Tuesday, January 25

Michael Apted, 1941-2021: homage to the ‘visionary’ director of the Up series | Michael Apted


“Give me a boy until he is seven and I will show you the man.”

Aristotle might be pleased that his maxim was the inspiration behind one of the most famous television documentary series of all time, now the legacy of director Michael Apted, who died at the age of 79.

Tony Walker, who appeared in the nine award-winning Above series, which traced the lives of 14 British children from 1963 with Seven Up, up to 60, with last year 63 above – Led tributes to Apted yesterday.

Tony walker
Tony Walker, who appeared on the award-winning series Up de Apted from the age of seven to 60. Photograph: Aldo Arcilla / PA

The former East London taxi driver said Apted, who died on Friday, was “like a member of my family. I loved the man very much and I am quite devastated by his passing. “

Thomas Schlamme, president of the Directors Guild of America, described Apted as a “fearless visionary as a director.” He “saw the path of things when others did not, and we were all the beneficiaries of his wisdom and lifetime dedication.”

He added: “Our hearts are heavy today as we cry [his] He passed.”

The producers of the James Bond film franchise paid tribute to his ability to move “effortlessly and successfully between all genres.” In 1999, Apted directed The world is not enough, starring Pierce Brosnan. “He was loved by everyone who worked with him,” tweeted Michael G Wilson and Barbara Broccoli.

Apted was born in 1941 in Aylesbury, Buckinghamshire, and later moved to London with his family. As a teenager, he developed a love for film, and described seeing how Ingmar Bergman Wild strawberries like a “Damascus road moment.”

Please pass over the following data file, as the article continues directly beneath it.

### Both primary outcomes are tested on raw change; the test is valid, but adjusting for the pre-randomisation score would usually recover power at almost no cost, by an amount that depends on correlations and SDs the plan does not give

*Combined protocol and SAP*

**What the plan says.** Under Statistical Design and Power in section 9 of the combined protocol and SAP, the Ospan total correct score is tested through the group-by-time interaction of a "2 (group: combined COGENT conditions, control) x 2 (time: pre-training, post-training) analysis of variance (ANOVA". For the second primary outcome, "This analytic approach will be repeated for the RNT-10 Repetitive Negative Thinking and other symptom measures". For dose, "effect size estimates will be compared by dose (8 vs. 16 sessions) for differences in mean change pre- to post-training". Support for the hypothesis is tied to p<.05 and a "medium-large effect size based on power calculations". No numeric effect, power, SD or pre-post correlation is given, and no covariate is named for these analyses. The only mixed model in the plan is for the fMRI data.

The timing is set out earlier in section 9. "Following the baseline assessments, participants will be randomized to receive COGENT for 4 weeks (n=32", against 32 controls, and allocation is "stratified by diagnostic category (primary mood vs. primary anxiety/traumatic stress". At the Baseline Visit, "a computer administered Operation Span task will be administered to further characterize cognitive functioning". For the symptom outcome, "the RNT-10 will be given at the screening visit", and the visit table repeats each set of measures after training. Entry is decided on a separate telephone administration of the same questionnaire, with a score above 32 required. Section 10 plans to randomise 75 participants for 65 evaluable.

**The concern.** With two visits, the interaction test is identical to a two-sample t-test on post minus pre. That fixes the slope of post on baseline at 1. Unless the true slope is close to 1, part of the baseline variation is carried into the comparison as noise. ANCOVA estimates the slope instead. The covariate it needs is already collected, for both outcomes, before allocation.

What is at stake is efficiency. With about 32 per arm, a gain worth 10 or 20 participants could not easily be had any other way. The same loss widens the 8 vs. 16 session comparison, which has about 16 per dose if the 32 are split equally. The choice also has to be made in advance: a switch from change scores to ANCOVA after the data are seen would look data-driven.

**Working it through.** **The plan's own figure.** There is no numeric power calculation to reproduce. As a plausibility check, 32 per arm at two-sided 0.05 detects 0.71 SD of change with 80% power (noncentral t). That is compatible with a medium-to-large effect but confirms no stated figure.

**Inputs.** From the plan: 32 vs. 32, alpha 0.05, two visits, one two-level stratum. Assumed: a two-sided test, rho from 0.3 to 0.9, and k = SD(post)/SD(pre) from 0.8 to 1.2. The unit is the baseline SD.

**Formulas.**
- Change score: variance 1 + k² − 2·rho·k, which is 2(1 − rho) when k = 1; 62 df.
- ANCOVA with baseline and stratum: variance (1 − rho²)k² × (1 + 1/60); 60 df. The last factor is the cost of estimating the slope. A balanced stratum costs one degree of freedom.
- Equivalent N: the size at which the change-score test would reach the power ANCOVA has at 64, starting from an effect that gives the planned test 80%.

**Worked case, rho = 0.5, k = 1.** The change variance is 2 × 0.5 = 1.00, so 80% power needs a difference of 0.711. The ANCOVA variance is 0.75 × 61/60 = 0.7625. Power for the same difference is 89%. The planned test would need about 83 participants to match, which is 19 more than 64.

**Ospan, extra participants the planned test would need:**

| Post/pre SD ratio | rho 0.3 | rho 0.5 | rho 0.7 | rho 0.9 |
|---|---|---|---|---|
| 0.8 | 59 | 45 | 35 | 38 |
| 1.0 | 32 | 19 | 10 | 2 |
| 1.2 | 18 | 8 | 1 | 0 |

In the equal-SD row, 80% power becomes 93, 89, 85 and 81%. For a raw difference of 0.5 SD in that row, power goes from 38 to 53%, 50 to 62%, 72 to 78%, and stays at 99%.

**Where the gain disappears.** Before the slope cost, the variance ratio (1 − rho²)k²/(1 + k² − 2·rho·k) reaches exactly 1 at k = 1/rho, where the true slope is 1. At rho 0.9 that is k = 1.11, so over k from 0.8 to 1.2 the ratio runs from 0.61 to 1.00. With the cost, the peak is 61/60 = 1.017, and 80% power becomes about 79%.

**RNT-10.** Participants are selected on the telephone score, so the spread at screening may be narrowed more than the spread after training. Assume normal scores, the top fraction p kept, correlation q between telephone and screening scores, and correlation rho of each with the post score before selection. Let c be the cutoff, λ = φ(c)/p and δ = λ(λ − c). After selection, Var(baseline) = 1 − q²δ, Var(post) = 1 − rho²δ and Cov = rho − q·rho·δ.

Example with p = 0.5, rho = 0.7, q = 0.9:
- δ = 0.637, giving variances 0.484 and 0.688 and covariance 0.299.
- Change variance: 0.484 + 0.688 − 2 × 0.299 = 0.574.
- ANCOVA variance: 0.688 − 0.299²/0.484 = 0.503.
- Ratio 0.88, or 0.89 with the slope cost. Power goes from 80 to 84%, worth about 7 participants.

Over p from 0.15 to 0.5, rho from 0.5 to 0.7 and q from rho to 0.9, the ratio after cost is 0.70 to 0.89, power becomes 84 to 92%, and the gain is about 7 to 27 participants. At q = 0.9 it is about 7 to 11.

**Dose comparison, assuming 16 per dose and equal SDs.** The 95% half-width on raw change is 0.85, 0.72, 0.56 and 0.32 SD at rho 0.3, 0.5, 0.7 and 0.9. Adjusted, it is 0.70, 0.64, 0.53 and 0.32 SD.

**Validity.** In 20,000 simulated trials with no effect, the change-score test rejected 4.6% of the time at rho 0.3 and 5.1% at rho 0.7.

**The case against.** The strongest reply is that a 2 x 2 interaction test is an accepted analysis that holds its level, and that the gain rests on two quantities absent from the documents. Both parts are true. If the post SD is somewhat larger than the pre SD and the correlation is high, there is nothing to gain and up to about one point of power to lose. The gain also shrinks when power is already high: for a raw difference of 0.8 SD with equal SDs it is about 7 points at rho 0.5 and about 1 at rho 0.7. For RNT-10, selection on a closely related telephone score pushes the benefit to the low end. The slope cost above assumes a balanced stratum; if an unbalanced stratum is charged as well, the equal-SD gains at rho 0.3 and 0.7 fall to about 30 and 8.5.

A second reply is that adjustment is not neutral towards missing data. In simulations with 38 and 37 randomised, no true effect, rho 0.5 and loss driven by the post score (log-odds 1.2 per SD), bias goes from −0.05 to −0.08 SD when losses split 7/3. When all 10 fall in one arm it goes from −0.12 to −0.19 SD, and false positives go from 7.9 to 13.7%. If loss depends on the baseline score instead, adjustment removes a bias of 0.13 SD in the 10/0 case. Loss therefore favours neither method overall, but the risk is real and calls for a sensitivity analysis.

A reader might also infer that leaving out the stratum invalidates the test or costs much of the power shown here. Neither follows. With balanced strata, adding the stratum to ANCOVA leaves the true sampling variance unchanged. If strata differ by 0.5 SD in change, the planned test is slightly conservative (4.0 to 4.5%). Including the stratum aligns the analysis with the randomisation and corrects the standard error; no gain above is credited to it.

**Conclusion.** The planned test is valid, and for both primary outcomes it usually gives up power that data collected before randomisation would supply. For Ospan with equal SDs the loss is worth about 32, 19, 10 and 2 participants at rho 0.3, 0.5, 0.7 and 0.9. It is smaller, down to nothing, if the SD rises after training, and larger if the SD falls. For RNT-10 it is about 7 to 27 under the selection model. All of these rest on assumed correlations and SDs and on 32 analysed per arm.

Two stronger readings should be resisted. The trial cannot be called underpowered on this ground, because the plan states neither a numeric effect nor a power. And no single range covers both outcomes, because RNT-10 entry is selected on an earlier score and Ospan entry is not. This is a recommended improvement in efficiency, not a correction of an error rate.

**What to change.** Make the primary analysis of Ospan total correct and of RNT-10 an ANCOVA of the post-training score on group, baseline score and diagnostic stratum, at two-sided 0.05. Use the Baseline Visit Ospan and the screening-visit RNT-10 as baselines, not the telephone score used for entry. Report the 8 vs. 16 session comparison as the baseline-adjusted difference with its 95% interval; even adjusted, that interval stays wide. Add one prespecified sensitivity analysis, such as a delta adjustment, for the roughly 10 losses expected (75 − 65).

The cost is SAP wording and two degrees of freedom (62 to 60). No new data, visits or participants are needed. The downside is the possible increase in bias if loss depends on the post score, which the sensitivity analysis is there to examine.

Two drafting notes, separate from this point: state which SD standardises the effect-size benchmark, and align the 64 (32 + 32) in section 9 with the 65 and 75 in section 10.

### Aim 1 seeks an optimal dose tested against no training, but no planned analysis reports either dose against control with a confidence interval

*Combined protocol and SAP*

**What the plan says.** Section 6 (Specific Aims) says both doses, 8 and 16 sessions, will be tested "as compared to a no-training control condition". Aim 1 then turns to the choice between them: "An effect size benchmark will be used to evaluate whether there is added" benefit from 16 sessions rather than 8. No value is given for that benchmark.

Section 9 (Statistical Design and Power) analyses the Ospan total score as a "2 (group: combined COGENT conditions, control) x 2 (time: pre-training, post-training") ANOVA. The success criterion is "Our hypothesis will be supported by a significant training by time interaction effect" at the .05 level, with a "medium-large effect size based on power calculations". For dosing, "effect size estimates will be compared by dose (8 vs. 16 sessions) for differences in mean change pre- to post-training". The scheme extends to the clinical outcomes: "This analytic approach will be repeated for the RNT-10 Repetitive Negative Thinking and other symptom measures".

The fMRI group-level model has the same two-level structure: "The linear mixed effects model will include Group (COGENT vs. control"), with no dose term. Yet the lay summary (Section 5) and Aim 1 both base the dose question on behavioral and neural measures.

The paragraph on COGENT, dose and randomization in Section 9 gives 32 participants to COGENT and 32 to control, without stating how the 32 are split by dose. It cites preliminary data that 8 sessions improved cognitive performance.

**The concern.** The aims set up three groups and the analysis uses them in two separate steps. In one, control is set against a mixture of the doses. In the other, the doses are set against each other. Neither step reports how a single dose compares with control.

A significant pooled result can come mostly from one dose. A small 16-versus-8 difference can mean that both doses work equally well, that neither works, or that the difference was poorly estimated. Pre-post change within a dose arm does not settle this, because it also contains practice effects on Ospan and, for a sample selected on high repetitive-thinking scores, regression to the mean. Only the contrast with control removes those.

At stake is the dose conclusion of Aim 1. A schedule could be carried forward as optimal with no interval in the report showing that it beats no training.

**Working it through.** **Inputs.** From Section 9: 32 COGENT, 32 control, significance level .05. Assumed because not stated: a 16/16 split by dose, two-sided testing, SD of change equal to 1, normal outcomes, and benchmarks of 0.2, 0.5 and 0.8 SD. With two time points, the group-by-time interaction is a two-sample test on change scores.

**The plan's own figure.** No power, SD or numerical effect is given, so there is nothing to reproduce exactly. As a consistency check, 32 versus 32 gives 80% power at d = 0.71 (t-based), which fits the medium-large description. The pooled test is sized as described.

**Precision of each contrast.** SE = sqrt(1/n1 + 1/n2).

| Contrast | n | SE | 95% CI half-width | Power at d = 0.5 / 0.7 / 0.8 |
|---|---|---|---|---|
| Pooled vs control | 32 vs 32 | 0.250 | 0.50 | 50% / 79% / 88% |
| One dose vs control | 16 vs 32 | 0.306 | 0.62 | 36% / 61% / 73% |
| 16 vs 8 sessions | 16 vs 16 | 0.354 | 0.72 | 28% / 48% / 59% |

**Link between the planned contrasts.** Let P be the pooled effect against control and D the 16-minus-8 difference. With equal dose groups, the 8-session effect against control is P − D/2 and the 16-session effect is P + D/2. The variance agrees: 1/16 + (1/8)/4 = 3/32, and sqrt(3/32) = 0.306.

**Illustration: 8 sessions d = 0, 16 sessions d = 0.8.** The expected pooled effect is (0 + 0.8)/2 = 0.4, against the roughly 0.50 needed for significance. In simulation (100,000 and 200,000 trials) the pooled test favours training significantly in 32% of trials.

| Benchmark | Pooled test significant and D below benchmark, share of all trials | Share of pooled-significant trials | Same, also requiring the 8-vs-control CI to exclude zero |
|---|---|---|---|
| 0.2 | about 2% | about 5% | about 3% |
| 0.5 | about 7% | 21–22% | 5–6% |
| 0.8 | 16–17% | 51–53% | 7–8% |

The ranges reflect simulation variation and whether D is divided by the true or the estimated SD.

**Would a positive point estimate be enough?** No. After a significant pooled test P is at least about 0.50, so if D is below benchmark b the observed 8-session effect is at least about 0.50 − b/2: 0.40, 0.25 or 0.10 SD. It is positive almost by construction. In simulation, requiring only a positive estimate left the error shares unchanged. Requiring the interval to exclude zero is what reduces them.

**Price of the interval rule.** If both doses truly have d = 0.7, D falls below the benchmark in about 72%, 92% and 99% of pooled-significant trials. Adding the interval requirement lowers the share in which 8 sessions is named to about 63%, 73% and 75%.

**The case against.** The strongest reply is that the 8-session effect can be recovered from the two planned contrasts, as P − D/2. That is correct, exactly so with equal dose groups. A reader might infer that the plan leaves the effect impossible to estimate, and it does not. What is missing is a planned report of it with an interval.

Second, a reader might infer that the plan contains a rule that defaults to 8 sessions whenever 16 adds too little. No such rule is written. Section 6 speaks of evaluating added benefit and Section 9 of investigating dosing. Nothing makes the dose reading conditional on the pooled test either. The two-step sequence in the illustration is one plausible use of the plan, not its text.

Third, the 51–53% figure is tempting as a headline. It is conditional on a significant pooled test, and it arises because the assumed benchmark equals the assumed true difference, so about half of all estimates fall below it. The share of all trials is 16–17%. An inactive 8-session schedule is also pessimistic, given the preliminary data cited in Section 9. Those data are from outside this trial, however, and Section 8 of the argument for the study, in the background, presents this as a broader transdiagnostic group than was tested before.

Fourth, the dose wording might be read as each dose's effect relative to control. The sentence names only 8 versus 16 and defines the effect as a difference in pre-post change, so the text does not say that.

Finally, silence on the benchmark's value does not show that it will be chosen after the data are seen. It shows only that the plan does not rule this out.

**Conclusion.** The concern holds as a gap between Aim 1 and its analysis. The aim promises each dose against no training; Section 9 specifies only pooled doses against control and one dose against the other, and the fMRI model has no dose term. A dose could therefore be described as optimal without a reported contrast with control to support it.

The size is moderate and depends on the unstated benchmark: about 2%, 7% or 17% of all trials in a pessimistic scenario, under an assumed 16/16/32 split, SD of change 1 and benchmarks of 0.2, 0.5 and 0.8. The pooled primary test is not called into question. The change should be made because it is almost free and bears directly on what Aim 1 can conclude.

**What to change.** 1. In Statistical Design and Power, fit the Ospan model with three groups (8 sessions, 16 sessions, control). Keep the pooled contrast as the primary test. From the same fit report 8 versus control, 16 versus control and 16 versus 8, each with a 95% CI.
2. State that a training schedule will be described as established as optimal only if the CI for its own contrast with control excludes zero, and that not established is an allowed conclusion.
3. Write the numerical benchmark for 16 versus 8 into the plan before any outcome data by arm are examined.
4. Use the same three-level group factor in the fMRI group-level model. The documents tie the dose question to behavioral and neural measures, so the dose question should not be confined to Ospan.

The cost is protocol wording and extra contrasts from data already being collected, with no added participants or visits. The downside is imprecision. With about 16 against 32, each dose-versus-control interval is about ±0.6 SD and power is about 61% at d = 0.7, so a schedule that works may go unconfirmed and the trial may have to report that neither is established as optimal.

After studying at Cambridge, he joined Granada, where he was asked to find children to participate in a unique documentary. Among the 14 chosen were three boys from a prestigious private school, a boy from a small farm in the Yorkshire Dales, a boy from London, Walker, and a girl from East London.

Michael Apted directing the series Up in 1984.
Michael Apted directing the series Up in 1984. Photograph: ITV / REX / Shutterstock

The show was a precursor to reality TV, but it focused on social history and inequality rather than fleeting celebrities and empty challenges. It was a success but no more shows were planned. A casual inquiry into the children’s progress led to 14 up in 1970, this time with Apted as director. He directed all subsequent series.

He also worked on Coronation Street in the 1960s, and directed the country music classic Coal miner’s daughterer, starring Sissy Spacek as singer Loretta Lynn in 1980. The film was nominated for seven Oscars, and Spacek won best actress.

Apted movie credits included Gorillas in the Mist, CORContinental divide and Critical condition. His last film was the 2017 thriller Unlocked, starring Orlando Bloom, Michael Douglas and John Malkovich.

But Above series, which won three Baftas, was his most enduring work. It clearly illustrated the differences in the life chances of children based on their backgrounds, and traced the challenges and personal traumas faced by the participants.

Kevin Lygo, Managing Director of ITV, who broadcast Above, said the series “demonstrated the possibilities of television at its finest in its ambition and its ability to be a mirror of society and to connect and entertain people while enriching our perspective on the human condition.

“Michael’s contribution to film and show making continues to be felt and will be sadly missed.”

George Jesse Turner, a cameraman who shot all but the first two series, told the Observer last year: “At first it was about class, but it was not done scientifically, as it would be done now. It was pretty random, just going to schools in London, Liverpool and the Lake District. “

Apted, he said, was “good to work with. When we go out to film, he never says he would like a particular take. Leave it to me. “

Walker, now 65, whose childhood ambition was to become a jockey, told BBC Radio 4 Today Saturday’s show that, when he was cast in the series, “I was kind of a street urchin. I was excited that the cameras were on me at the time and I never knew what the implications were.

“Above all, Michael gave you that warm feeling. It was like a Catholicism, every time I heard her voice. It was like going to a psychiatrist … [I had] full confidence in him. I’m very sad, I’ve really known Michael my whole life, but for seven years. “


www.theguardian.com

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